[graphic]

com Of Abdera.

2. (ri 'AGtnpa, A68j|pa, Strab.; "ASSopa, PtoL; To 'ASSnpof, Ephor. ap. Steph. B.: Eth. 'ASSijplrris: Adra or, according to some, Almeria), a city of Hispania Baetica, on the S. coast, between Malaca and Carthago Nova, founded by the Carthaginians. (Strab. pp. 157, 8; Steph. B. t.v.; Plin. iii. I. s. 3.) There are coins of the city, some of a very ancient period, with Phoenician characters, and others of the reign of Tiberius, from which the place appears to have been either a colony or a muni* dpi urn. (Kasche, s. v.; Eckhel, vol. i.p. 1:).) [P.S.]

ABELLA ('ASfAAo, Strab., Ftol.: £iA.Abellanus, Inscr. ap. Orell. 3316, Avellanus, Plin.: AveUa Vecchid), a city in the interior of Campania, about 5 miles NE. of Nola. According to Justin (xx. 1), it was a Greek city of Chalcidic origin, which would lead us to suppose that it was a colony of Cumae: but at a later period it had certainly become an Oscan town, as well as the neighbouring city of Nola. No mention of it is found in history, though it must have been at one time a place of importance. Strabo and Pliny both notice it among the inland towns of Campania; and though we learn from the Liber ColonUs, that Vespasian settled a number of his freedmen and dependants there, yet it appears, both from that treatise and from Pliny, that it had not then attained the rank of a colony, a dignity which we find it enjoying in the time of Trajan. It pro

bsbly became such in the reign of that emperor. (Stnb. p. 249; Plin. iii. 5. § 9; Ptol. iii. 1. § 68; Lib. Colon, p. 230; Gruter. Inter, p. 1096, 1; Zuaipt, de Cclomii, p. 400.) We learn from Virgil and Sums Itahcus that its territory was not fertile in com, bat rich in fruit-trees (maliferae AbeUae): the neighbourhood also abounded in filberts or hazelnuts of a very choice quality, which were called from thence nucea Avellanae (Virg. A en. vii. 740; SQ. Ital. viii. 545; Plin. It. 22; Serv. ad Gtorg. ii. 65). The modern town of Avella is situated in the plain near the foot of the Apennines; but the remains of the ancient city, still called Avella Yecchia, occupy a hill of considerable height, forming one of the underfills of the mountains, and command an extensive view of the plain beneath; hence Virgil's expression "detpectant moenia Abellae." The ruins are described as extensive, including the vestiges of sn amphitheatre, a temple, and other edifices, as well as a portion of the ancient walls. (Pratilli, Via Appia, p. 445; Lupuli, Iter Yenusin. p. 19; Komanelli, vol. iii. p. 597; Swinburne, Travel*, vol. i. p. 105.) Of the numerous relics of antiquity discovered here, the most interesting is a long inscription in the Oscan language, which records a treaty of alliance between the citizens of Abella and those of Nola. It dates (according to Hommsen) from a period shortly after the Second Punic War, and is not only curious on account of details concerning the municipal magistrates, but is one of the most important auxiliaries we possess for a study of the Oscan language. This curious monument still remains in the museum of the Seminary at Nola: it has been repeatedly published, among others by Passeri {Linguae Oscae Specimen Singulare, fol. Komae, 1774), but in the most complete and satisfactory manner by Lepsius {Inter. Vmbr. et Otc. tab. xxi.) and Mommsen {Die Unter-Italitchtn Diaktte, p. 119). [E.H.B.]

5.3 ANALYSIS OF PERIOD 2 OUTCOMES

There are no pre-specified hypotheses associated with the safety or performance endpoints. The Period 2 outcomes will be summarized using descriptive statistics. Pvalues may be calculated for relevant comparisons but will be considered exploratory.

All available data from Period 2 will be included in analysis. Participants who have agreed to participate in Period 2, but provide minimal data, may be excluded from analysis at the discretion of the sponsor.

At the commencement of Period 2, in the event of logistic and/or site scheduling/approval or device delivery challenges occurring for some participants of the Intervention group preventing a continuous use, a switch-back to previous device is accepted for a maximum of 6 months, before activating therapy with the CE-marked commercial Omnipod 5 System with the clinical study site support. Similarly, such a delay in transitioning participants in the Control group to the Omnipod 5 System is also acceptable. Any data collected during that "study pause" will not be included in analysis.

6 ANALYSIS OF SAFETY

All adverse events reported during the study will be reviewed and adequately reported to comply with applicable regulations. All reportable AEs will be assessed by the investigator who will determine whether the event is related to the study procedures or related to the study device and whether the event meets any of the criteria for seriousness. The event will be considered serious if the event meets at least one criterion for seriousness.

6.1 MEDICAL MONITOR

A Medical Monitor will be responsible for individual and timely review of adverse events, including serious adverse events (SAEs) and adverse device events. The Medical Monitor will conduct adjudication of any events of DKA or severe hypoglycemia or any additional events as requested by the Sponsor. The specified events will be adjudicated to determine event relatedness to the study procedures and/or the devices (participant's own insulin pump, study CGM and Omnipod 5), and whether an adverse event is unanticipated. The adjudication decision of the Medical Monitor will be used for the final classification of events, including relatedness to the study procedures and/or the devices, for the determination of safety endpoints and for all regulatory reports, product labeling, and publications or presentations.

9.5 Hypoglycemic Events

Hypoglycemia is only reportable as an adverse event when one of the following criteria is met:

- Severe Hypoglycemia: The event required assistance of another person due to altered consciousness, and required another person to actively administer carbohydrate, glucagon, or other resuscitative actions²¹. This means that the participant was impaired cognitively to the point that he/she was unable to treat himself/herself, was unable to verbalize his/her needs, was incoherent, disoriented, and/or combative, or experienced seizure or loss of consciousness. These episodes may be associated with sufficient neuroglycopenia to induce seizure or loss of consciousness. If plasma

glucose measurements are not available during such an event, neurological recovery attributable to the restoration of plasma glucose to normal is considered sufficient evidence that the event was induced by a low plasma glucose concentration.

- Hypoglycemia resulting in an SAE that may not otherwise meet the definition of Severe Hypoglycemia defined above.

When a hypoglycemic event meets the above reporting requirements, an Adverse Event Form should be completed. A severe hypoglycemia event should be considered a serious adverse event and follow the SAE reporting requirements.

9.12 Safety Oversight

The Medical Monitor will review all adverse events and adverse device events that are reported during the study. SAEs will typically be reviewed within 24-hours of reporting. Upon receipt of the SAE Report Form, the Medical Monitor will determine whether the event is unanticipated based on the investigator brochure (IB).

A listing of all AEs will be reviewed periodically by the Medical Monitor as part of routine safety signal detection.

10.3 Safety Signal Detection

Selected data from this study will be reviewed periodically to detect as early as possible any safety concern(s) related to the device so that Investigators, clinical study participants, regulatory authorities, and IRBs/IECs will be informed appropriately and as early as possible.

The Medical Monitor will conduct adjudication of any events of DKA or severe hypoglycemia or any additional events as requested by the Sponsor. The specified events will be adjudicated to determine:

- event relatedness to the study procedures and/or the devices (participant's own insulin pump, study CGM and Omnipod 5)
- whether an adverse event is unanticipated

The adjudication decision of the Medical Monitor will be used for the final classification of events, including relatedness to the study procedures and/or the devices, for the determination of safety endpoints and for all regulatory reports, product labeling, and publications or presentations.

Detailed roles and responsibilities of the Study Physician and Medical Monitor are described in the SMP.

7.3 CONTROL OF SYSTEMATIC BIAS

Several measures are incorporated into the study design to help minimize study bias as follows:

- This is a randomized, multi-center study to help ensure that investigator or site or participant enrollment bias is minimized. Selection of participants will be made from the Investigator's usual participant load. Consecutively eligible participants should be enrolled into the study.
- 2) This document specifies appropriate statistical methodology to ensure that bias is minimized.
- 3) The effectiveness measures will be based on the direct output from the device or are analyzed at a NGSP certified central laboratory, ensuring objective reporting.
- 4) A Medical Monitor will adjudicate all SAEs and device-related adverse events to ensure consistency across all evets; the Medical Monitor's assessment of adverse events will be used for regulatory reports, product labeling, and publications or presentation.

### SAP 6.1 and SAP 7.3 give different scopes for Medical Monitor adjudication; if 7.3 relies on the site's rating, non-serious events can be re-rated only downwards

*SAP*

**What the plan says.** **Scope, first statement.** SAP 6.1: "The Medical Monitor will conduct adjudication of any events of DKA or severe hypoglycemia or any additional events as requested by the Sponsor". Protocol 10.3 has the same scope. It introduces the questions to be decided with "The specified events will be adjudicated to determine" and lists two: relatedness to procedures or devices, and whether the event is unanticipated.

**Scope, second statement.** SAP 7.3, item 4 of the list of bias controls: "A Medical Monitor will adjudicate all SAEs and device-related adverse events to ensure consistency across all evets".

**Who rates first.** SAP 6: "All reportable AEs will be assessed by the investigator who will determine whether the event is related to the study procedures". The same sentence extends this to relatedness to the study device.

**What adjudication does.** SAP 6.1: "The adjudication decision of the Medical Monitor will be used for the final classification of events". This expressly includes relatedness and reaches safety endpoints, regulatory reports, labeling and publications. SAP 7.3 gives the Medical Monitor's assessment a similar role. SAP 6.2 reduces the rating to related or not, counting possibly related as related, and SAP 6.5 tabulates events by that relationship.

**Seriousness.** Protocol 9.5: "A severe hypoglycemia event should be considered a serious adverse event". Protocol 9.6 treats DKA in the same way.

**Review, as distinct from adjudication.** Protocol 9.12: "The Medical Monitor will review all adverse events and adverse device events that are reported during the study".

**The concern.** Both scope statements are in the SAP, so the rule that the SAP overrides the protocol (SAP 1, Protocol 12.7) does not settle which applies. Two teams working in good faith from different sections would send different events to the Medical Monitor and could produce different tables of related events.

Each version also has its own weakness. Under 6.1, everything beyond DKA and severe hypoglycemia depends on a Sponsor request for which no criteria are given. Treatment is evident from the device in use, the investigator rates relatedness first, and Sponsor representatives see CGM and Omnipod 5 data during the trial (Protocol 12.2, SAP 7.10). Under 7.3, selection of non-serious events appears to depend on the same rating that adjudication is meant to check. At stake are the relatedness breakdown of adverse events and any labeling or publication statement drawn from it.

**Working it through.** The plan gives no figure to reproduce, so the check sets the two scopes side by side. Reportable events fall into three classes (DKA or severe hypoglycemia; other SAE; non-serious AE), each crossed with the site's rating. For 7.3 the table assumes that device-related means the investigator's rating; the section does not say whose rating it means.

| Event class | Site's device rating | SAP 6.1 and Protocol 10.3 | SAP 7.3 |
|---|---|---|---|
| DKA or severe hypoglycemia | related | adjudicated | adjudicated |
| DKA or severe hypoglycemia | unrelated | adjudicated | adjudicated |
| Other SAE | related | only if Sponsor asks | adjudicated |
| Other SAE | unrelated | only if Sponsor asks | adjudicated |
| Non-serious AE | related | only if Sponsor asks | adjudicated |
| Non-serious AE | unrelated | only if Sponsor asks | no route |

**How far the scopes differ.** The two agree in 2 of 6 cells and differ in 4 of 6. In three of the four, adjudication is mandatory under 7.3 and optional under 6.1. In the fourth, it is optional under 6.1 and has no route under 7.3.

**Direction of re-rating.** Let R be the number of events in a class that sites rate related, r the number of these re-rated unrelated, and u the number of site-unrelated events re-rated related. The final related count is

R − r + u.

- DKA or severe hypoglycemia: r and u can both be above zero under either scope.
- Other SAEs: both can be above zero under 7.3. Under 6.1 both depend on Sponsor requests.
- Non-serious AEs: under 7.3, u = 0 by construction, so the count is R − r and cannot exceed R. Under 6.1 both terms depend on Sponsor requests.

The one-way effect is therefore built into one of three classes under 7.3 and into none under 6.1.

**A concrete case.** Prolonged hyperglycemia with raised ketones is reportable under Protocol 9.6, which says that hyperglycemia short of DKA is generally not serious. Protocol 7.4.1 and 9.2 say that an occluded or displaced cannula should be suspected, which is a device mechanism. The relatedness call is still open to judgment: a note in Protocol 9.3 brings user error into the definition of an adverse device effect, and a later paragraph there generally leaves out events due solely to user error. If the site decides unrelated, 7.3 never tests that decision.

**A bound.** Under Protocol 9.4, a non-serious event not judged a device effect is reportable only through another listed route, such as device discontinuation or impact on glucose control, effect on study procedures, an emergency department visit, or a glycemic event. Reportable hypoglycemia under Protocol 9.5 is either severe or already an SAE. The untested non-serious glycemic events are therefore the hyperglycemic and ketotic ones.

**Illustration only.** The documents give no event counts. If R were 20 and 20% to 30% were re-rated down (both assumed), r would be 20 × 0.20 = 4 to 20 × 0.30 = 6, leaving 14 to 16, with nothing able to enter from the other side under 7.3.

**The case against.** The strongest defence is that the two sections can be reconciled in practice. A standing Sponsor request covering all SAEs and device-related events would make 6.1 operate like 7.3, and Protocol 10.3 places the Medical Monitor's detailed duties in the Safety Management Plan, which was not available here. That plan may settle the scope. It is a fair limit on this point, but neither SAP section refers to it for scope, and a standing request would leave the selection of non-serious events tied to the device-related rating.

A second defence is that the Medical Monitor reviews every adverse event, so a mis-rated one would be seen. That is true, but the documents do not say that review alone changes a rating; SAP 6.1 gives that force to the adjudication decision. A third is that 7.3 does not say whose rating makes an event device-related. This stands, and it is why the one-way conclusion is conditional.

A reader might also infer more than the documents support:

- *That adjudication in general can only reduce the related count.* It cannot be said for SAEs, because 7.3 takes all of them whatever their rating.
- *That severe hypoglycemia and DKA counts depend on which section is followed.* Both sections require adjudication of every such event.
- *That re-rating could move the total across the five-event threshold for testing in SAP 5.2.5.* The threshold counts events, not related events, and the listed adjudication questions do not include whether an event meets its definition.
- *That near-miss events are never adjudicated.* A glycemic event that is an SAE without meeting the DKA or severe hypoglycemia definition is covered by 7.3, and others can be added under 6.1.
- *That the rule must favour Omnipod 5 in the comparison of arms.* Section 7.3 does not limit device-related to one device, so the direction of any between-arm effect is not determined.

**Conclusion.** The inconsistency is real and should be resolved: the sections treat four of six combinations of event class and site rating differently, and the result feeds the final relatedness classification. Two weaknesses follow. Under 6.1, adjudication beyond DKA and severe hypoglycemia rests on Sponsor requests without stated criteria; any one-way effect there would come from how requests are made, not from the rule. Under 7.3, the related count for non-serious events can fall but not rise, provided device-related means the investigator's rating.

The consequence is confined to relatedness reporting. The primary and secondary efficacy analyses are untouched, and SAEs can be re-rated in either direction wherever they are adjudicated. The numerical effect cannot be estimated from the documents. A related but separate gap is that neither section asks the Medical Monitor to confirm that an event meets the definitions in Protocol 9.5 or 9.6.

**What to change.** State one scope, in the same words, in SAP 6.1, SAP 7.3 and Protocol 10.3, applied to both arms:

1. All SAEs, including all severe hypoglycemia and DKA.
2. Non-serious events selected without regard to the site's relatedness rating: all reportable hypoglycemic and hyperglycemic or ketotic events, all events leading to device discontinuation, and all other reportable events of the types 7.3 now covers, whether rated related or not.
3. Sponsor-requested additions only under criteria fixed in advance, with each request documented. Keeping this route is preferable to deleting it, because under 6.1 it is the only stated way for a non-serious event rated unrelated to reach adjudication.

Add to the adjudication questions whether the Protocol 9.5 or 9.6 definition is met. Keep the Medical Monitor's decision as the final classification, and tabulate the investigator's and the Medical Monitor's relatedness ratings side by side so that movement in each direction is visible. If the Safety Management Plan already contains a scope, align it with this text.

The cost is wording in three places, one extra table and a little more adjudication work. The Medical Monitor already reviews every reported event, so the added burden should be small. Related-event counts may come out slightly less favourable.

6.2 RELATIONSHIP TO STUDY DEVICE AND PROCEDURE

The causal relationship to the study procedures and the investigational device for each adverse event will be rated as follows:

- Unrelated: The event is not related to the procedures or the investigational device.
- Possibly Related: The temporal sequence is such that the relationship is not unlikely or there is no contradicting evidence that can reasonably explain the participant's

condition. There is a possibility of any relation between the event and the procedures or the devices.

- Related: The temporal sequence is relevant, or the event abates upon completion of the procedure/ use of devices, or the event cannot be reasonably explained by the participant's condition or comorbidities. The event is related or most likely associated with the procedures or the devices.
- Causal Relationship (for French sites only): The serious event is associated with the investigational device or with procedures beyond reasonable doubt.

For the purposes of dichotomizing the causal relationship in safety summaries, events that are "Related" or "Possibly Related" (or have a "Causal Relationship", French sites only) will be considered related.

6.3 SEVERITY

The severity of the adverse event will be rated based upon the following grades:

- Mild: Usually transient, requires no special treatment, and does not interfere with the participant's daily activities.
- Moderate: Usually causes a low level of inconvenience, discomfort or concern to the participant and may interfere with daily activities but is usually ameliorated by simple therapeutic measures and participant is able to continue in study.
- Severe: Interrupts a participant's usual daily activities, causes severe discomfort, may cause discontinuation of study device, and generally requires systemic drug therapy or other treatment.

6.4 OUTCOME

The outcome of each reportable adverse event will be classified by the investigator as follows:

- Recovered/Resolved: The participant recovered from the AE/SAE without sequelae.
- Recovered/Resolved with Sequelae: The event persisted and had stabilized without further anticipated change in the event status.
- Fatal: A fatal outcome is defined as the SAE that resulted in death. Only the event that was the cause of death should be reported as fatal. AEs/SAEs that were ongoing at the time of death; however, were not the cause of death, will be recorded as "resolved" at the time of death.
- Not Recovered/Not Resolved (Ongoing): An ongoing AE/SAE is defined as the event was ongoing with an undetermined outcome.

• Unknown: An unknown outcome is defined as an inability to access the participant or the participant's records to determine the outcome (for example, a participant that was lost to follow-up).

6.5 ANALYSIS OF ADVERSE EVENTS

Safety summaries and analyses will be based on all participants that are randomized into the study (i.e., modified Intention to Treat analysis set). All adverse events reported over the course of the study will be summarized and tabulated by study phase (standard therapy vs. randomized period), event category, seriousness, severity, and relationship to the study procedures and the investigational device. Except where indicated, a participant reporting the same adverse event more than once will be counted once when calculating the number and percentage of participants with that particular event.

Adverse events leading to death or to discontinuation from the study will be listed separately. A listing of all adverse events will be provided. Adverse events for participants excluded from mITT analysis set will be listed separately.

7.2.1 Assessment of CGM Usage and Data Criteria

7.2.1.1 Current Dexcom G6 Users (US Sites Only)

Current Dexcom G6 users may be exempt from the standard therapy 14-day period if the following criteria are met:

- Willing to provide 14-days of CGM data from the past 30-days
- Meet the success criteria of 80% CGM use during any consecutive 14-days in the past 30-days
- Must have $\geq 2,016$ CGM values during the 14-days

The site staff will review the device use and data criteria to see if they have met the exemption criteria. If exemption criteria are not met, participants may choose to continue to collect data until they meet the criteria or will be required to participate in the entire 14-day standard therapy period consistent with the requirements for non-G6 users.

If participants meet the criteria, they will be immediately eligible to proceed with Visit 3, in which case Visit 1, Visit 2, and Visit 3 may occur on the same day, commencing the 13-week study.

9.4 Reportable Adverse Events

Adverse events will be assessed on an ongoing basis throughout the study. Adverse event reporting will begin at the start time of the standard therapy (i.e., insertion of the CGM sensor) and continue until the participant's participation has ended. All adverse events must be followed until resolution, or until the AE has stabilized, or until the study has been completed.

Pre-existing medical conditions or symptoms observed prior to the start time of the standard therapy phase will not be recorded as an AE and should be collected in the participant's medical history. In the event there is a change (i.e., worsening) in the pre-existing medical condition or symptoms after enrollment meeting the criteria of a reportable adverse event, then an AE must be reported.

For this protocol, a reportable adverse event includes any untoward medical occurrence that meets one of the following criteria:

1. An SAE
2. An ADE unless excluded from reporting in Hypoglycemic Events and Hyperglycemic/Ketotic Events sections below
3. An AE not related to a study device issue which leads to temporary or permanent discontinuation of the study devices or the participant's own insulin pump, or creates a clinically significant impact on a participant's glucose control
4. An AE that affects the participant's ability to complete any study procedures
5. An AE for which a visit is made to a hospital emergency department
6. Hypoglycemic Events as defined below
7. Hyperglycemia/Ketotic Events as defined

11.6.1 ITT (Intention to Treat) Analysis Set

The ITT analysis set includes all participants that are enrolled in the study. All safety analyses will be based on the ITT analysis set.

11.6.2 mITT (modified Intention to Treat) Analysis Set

ABELLrNUMCASeAAivoK, Eth. Abellinas-atis). 1. A considerable city of the Hirpini, situated in the upper valley of the Sabatus, near the frontier of Campania. Pliny, indeed, appears to have regarded it as included in that country, as he enumerates it among the cities of the first region of Augustus, but Ptolemy is probably correct in reckoning it among those of the Hirpini. It is placed by the Tabula Peutingeriana on the road from Beneventum to Salernum, at a distance of 16 Boman miles from the former city. No mention of it is found in history prior to the Roman conquest; and it appears to have first risen to be a place of importance under the Boman Empire. The period at which it became a colony is uncertain: Pliny calls it only an "oppidum," but it appears from the Liber de CoUmiit that it must have received a colony previous to his time, probably as early as the second Triumvirate; and we learn from various inscriptions of imperial times that it continued to enjoy this rank down to a late period. These mention numerous local magistrates, and prove that it must have been a place of considerable wealth and importance, at least as late as the time of Valentinian. (Plin. iii. 5. s. 9; Ptol. iii. 1. § 68; Lib. de Colon, p. 229; Inscr. ap. OrelL Nos. 1180, 1181; Lupuli, Iter Kenton, pp. 34, 55, 56.)

The ancient city was destroyed during the wars between the Greeks and the Lombards, and the inhabitants established themselves on the site of the modern AveOino, which has thus retained the name, bat not the situation, of the ancient Abellinnm. The